Immigration in America's Future: Social Science Findings and the Policy Debate

By David M. Heer | Go to book overview

1 Overview

One of the most contentious issues facing the United States today is immigration policy. Two basic questions have emerged: What should be the number and characteristics of the immigrants to be admitted legally to the United States every year? And what should be done about illegal immigration to the United States? The two questions are obviously related. Suppose, in answer to the first, we decided to allow entry to anyone who wished to come to the United States as a permanent legal resident. In adopting this policy, we would also eliminate undocumented immigrants (i.e., persons whose arrival had been outside the law)--and so we would also have adopted a policy with respect to the second question. Conversely, if we decided to impose very tight restrictions on legal immigration and therefore decreed that most persons who wanted to immigrate to the United States would not be allowed a legal slot, we would magnify the problem of illegal immigration.

Why has immigration policy become such an important issue? A major reason is the tremendous increase in the volume of immigration. During the decade ending on September 30, 1992, the total number of persons granted the status of permanent legal immigrant was almost 9 million. During the previous decade the number had been less than 5 million, and in 1963-1972 it had been only around 3.5 million. Moreover, of the nearly 9 million persons who became permanent legal immigrants between 1983 and 1992, more than 2.7 million received that status only because the Immigration Reform and Control Act of 1986 converted them from their status as undocumented immigrants. 1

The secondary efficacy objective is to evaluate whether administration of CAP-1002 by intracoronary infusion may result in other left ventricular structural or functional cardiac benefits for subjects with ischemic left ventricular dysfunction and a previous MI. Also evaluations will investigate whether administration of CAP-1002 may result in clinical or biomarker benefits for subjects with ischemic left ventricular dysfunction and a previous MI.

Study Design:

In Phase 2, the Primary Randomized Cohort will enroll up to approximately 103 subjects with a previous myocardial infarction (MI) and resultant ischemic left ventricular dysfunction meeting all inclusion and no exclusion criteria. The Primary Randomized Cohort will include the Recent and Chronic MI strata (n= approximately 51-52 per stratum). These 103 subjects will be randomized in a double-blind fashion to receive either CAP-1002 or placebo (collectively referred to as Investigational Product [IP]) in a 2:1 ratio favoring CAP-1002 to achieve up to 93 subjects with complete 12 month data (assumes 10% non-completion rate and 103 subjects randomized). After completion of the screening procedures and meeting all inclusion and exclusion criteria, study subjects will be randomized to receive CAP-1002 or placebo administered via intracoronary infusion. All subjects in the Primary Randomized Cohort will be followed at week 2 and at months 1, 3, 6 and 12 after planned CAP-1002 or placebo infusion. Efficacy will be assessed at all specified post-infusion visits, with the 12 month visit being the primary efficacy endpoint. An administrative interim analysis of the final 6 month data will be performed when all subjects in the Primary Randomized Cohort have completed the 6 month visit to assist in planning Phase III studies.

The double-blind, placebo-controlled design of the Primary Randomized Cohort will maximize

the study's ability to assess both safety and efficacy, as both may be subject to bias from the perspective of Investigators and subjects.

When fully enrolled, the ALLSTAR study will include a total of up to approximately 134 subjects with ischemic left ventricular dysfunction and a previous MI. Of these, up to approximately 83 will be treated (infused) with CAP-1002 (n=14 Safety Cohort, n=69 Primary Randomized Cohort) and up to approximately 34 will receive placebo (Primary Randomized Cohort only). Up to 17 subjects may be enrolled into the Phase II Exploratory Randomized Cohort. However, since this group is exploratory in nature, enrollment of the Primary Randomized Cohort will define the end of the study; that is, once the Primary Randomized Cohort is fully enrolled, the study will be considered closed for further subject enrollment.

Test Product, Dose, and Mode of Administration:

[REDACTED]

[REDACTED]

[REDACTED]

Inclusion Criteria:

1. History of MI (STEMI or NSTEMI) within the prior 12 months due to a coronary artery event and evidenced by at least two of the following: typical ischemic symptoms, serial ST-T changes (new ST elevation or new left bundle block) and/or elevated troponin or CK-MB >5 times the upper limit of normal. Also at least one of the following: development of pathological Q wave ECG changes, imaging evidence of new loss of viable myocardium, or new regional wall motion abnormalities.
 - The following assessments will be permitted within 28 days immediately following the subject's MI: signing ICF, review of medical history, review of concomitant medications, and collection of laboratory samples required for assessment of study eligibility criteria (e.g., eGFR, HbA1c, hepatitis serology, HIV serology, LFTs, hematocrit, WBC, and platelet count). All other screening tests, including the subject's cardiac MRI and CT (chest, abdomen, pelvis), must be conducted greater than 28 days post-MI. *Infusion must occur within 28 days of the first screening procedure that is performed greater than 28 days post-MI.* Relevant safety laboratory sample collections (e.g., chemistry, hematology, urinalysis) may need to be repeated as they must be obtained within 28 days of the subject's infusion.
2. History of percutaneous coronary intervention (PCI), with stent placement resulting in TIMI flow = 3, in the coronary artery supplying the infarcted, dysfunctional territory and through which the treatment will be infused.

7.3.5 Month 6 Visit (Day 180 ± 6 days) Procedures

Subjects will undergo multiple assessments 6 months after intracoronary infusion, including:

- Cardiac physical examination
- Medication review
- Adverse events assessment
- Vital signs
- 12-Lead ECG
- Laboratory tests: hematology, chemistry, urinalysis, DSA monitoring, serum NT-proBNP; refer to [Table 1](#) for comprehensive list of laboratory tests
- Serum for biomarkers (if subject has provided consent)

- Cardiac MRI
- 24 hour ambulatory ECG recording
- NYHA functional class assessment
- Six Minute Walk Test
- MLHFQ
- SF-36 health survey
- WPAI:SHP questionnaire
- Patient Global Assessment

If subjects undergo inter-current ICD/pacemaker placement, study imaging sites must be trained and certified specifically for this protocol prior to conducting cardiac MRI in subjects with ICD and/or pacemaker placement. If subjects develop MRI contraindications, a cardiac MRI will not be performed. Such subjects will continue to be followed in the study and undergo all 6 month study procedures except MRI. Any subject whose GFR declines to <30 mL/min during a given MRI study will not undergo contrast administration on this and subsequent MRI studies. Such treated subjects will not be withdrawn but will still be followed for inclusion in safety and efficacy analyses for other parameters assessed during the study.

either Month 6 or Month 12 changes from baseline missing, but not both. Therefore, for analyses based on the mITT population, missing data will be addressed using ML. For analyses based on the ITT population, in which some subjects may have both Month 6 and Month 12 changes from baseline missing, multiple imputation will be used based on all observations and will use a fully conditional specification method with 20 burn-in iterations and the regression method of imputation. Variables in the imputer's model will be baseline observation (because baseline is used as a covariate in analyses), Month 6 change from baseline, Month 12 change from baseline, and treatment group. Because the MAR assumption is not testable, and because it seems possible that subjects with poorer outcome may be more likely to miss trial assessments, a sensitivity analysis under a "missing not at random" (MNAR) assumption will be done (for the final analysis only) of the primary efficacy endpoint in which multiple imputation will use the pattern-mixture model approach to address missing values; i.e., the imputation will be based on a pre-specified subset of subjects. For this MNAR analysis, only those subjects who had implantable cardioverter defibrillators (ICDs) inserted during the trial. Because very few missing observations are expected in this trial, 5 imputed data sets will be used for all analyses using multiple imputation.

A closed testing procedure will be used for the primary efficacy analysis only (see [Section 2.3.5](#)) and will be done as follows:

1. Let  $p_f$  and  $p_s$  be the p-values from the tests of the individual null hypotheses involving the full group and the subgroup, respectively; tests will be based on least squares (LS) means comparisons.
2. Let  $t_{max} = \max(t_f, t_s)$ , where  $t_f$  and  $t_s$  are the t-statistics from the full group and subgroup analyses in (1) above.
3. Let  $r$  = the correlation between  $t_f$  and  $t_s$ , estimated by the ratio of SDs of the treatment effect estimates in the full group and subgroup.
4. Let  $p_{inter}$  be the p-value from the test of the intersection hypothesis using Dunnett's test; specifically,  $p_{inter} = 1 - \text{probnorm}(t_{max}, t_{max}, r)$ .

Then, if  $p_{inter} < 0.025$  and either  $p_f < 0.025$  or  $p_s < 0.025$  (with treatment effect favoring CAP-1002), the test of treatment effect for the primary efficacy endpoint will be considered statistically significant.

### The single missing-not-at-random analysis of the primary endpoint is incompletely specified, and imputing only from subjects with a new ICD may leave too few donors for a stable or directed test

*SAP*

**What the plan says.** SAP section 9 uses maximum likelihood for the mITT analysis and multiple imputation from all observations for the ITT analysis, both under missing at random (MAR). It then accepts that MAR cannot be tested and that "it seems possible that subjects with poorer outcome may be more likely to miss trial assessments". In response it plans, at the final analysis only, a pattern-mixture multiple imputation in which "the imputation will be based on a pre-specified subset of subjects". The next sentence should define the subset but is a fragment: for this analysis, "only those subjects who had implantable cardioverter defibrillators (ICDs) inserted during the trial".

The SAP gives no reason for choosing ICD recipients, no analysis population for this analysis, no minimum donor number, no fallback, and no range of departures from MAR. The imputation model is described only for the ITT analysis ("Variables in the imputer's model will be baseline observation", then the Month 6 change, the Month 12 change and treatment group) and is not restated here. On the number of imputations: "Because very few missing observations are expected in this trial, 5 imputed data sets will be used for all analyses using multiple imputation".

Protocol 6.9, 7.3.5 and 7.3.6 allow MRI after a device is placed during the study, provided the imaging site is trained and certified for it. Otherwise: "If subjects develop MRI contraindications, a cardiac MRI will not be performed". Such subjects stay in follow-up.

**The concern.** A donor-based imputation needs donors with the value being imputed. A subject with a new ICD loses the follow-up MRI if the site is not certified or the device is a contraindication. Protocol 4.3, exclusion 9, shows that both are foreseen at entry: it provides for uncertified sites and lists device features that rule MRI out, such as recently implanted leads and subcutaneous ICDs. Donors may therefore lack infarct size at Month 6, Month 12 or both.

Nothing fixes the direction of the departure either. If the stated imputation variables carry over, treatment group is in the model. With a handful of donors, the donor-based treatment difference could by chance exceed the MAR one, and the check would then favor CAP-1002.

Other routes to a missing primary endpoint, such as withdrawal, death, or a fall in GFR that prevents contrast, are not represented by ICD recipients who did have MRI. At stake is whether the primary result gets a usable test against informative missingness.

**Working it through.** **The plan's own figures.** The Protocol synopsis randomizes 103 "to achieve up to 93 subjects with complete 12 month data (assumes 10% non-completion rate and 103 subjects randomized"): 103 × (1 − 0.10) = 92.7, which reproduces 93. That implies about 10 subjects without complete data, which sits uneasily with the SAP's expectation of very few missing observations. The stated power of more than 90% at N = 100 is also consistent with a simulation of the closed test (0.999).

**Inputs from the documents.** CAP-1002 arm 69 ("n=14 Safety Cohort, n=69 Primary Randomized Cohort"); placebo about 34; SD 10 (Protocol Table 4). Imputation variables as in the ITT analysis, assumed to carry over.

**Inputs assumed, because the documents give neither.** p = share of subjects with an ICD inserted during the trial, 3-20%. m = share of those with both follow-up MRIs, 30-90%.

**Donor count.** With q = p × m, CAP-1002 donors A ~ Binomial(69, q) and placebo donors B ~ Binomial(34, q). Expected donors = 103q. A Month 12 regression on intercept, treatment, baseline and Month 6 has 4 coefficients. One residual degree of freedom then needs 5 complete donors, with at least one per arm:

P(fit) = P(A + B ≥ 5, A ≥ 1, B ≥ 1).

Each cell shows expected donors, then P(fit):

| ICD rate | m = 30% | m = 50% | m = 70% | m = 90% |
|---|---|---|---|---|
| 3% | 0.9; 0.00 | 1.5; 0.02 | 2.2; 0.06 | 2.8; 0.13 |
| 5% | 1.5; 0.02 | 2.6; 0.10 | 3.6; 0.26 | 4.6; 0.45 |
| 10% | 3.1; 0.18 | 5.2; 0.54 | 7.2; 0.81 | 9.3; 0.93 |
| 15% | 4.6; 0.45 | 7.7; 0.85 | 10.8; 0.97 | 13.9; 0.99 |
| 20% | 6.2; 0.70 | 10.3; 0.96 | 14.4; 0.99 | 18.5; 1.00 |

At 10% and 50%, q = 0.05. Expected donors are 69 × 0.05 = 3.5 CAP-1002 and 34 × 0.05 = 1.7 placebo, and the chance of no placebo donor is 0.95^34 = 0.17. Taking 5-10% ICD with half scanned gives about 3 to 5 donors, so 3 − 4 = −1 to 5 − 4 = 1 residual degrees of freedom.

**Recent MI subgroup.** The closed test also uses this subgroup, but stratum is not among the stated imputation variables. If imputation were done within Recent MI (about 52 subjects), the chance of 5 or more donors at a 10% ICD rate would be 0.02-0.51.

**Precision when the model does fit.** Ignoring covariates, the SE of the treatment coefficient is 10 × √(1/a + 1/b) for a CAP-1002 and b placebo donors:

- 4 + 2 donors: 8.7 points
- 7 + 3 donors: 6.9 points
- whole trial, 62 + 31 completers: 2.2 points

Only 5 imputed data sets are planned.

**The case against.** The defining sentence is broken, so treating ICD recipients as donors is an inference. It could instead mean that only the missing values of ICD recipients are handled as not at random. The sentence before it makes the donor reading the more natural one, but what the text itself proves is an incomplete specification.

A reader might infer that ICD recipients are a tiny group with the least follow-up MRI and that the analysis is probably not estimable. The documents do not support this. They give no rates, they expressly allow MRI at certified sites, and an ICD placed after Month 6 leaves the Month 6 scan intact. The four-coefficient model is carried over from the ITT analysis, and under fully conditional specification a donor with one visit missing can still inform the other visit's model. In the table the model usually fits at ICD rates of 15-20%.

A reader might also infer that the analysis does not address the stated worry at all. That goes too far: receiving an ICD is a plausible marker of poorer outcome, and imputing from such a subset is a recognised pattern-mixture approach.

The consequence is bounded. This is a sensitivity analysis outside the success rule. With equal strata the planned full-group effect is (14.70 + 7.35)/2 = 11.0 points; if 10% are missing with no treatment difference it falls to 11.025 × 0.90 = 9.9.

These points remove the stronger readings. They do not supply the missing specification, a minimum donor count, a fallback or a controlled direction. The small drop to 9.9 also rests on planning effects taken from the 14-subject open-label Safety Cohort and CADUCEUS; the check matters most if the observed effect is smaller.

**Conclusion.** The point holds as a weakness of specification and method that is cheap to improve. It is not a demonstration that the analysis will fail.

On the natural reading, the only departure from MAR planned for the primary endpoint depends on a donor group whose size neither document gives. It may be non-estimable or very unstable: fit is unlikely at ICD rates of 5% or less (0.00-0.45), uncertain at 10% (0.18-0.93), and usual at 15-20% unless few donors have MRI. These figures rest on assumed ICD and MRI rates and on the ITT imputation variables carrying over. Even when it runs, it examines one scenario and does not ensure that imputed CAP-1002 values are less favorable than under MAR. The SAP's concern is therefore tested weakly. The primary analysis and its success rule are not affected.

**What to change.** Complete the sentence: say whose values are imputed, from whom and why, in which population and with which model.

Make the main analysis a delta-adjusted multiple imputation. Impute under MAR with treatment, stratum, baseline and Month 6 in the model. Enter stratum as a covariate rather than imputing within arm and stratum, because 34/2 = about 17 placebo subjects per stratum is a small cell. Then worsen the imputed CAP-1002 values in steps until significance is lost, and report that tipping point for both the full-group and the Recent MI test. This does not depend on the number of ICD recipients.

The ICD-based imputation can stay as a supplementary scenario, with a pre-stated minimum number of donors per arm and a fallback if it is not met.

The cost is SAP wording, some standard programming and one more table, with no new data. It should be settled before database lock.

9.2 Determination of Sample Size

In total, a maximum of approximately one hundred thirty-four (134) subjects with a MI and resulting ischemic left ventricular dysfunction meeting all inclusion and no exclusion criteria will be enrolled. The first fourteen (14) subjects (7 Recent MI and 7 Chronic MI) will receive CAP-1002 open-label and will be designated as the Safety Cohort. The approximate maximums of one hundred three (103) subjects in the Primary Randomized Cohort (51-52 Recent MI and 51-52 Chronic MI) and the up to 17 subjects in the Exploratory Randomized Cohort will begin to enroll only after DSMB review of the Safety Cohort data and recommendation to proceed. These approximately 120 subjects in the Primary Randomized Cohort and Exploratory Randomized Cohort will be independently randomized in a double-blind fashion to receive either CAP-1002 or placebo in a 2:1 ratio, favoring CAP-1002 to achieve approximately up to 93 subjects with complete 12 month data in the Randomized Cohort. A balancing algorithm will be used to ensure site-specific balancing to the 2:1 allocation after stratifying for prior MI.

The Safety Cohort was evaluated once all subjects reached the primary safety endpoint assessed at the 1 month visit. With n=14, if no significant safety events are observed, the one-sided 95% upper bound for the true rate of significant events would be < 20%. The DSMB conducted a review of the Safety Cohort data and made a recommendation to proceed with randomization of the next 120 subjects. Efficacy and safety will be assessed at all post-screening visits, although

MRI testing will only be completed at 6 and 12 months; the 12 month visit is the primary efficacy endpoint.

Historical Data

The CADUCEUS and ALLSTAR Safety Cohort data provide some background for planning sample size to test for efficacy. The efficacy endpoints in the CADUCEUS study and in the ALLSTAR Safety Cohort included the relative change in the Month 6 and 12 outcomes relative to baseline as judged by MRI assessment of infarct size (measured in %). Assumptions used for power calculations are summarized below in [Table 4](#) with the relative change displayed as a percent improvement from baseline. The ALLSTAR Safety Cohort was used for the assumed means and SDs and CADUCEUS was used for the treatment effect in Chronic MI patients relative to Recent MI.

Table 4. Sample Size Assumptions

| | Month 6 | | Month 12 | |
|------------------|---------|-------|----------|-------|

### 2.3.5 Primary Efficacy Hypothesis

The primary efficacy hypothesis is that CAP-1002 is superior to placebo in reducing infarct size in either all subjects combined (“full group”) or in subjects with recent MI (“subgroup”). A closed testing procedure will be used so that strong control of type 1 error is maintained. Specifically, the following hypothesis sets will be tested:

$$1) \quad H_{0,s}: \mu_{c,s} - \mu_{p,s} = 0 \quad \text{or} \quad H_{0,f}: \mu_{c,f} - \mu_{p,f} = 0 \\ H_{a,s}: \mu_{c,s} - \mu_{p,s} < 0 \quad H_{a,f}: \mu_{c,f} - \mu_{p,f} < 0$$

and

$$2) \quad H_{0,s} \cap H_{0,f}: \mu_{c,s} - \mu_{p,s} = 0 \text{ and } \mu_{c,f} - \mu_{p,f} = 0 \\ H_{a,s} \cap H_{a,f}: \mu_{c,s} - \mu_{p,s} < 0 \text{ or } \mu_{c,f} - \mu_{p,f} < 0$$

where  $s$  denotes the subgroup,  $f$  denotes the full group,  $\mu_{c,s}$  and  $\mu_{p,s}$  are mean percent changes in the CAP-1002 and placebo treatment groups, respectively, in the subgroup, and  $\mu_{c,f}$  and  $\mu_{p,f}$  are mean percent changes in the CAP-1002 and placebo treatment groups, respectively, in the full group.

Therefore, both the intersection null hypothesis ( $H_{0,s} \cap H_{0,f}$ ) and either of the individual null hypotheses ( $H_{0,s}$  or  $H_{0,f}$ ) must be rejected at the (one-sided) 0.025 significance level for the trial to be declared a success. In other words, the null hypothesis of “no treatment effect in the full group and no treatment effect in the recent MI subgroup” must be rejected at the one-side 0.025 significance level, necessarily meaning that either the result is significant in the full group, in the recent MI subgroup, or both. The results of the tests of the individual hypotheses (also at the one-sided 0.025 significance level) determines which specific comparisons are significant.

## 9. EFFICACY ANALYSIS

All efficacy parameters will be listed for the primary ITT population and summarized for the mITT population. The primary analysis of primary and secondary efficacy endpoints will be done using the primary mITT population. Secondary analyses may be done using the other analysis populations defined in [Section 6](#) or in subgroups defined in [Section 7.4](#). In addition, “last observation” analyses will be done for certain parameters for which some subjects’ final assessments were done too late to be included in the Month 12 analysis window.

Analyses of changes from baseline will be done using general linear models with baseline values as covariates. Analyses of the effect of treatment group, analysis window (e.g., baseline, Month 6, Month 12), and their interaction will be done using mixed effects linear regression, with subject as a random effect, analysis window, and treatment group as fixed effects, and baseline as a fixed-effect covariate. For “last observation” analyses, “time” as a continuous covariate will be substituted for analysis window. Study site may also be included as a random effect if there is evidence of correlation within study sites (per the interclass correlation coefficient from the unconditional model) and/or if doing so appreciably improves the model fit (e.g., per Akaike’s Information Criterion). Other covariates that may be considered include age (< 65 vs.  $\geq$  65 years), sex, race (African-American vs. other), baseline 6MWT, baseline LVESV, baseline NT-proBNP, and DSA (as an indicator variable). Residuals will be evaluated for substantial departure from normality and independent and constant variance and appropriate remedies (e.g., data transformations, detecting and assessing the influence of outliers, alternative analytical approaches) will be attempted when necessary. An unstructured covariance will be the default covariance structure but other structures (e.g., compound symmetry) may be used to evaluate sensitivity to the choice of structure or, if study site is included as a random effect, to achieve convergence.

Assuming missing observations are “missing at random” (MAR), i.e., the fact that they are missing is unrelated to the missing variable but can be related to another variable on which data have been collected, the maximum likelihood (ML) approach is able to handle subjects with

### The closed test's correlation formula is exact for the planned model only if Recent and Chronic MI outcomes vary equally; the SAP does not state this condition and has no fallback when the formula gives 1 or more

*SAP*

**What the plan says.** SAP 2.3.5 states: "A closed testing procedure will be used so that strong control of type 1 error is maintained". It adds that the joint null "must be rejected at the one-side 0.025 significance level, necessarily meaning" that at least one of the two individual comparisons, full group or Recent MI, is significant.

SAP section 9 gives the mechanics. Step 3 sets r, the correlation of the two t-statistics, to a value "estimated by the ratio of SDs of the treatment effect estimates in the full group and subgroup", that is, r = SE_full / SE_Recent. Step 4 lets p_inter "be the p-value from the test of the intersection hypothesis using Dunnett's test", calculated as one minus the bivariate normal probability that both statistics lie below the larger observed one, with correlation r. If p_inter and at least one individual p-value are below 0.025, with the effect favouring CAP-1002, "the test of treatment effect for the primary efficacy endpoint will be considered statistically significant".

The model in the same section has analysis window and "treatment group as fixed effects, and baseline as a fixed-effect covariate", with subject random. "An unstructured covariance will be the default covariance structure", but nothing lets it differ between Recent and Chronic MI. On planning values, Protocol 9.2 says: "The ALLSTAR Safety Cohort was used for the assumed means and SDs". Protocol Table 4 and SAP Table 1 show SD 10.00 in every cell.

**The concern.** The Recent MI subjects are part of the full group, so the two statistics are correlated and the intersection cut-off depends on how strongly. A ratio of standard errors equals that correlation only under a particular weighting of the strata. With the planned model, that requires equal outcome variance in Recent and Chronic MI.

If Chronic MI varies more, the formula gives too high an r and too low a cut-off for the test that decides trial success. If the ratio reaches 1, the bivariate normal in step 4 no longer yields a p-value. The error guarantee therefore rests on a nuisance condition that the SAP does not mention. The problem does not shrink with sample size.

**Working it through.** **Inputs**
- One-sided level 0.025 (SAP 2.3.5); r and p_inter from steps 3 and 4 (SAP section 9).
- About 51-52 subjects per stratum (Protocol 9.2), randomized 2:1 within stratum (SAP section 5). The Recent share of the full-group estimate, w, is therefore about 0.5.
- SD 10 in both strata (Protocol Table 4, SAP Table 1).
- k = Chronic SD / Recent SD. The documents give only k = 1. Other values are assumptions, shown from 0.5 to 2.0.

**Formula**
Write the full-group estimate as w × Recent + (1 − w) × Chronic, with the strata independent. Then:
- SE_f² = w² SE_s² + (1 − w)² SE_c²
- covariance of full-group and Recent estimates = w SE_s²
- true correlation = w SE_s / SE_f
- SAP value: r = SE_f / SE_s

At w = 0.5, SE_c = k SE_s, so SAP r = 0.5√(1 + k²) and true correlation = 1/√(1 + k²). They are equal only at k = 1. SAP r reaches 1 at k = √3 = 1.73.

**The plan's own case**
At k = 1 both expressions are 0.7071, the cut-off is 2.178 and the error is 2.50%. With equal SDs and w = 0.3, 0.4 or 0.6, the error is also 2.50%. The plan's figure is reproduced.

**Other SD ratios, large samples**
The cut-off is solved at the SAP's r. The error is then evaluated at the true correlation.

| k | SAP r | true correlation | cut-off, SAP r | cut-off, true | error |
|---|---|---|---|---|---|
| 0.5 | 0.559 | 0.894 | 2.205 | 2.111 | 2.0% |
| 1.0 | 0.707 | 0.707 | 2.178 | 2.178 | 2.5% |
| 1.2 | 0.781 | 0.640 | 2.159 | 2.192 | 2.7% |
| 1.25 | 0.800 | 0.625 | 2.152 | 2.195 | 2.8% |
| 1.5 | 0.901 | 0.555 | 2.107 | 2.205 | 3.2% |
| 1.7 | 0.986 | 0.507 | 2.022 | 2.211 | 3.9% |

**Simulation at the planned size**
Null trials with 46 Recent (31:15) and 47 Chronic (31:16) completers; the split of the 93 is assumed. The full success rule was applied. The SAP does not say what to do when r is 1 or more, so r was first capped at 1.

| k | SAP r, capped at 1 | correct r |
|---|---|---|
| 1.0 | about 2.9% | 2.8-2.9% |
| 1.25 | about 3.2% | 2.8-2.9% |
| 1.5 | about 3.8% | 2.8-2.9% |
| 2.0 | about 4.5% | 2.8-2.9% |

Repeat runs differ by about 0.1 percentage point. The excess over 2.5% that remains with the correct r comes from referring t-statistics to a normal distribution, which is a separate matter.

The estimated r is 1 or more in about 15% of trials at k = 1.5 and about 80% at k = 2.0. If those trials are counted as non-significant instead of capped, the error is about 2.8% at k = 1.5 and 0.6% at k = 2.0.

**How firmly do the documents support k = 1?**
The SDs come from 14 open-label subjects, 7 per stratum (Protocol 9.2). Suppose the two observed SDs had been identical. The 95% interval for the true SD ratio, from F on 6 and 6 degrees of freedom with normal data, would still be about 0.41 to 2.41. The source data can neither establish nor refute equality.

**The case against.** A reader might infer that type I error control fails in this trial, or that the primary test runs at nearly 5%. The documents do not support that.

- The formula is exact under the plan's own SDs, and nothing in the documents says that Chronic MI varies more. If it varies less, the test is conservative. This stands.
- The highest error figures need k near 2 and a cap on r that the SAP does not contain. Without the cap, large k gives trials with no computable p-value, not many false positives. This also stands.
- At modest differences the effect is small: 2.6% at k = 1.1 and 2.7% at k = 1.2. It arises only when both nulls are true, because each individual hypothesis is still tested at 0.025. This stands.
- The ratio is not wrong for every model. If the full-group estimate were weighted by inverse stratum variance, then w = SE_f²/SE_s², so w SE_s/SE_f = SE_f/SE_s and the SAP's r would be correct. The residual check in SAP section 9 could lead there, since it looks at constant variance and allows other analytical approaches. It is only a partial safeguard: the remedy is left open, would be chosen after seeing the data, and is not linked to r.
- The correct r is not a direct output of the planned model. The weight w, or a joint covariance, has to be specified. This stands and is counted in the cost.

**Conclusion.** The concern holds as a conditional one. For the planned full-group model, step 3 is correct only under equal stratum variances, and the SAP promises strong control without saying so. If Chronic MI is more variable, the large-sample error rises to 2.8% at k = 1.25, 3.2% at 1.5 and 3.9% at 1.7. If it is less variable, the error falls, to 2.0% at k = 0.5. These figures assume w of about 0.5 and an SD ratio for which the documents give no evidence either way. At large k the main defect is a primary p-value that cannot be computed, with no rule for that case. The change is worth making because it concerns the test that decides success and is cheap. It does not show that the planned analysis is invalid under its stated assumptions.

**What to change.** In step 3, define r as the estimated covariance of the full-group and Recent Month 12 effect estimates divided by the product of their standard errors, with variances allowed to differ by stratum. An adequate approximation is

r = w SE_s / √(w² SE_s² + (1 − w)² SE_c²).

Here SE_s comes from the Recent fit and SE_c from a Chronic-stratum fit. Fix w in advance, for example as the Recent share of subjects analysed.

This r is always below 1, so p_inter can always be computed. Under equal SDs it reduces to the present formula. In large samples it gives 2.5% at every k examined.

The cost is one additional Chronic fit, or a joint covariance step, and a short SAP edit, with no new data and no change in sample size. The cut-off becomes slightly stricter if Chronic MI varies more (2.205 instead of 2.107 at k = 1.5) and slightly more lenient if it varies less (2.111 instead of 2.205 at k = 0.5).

Nevertheless, the 1990 census showed that only 7.9 percent of the total population of the United States was foreign-born (some 20 million persons out of a total of about 249 million). 2 Although this was the highest proportion of foreign-born since 1940, the number fell far short of the record: 14.8 percent in 1930. 3

Perhaps another reason the salience of immigration policy has increased is the changing nationality composition of America's immigrants. As recently as 1951-1960, more than half of all immigrants to the United States were from Europe and only 6 percent from Asia. By 1981-1990 only 10 percent of all immigrants came from Europe and 37 percent from Asia. Moreover, there was an even greater shift in the

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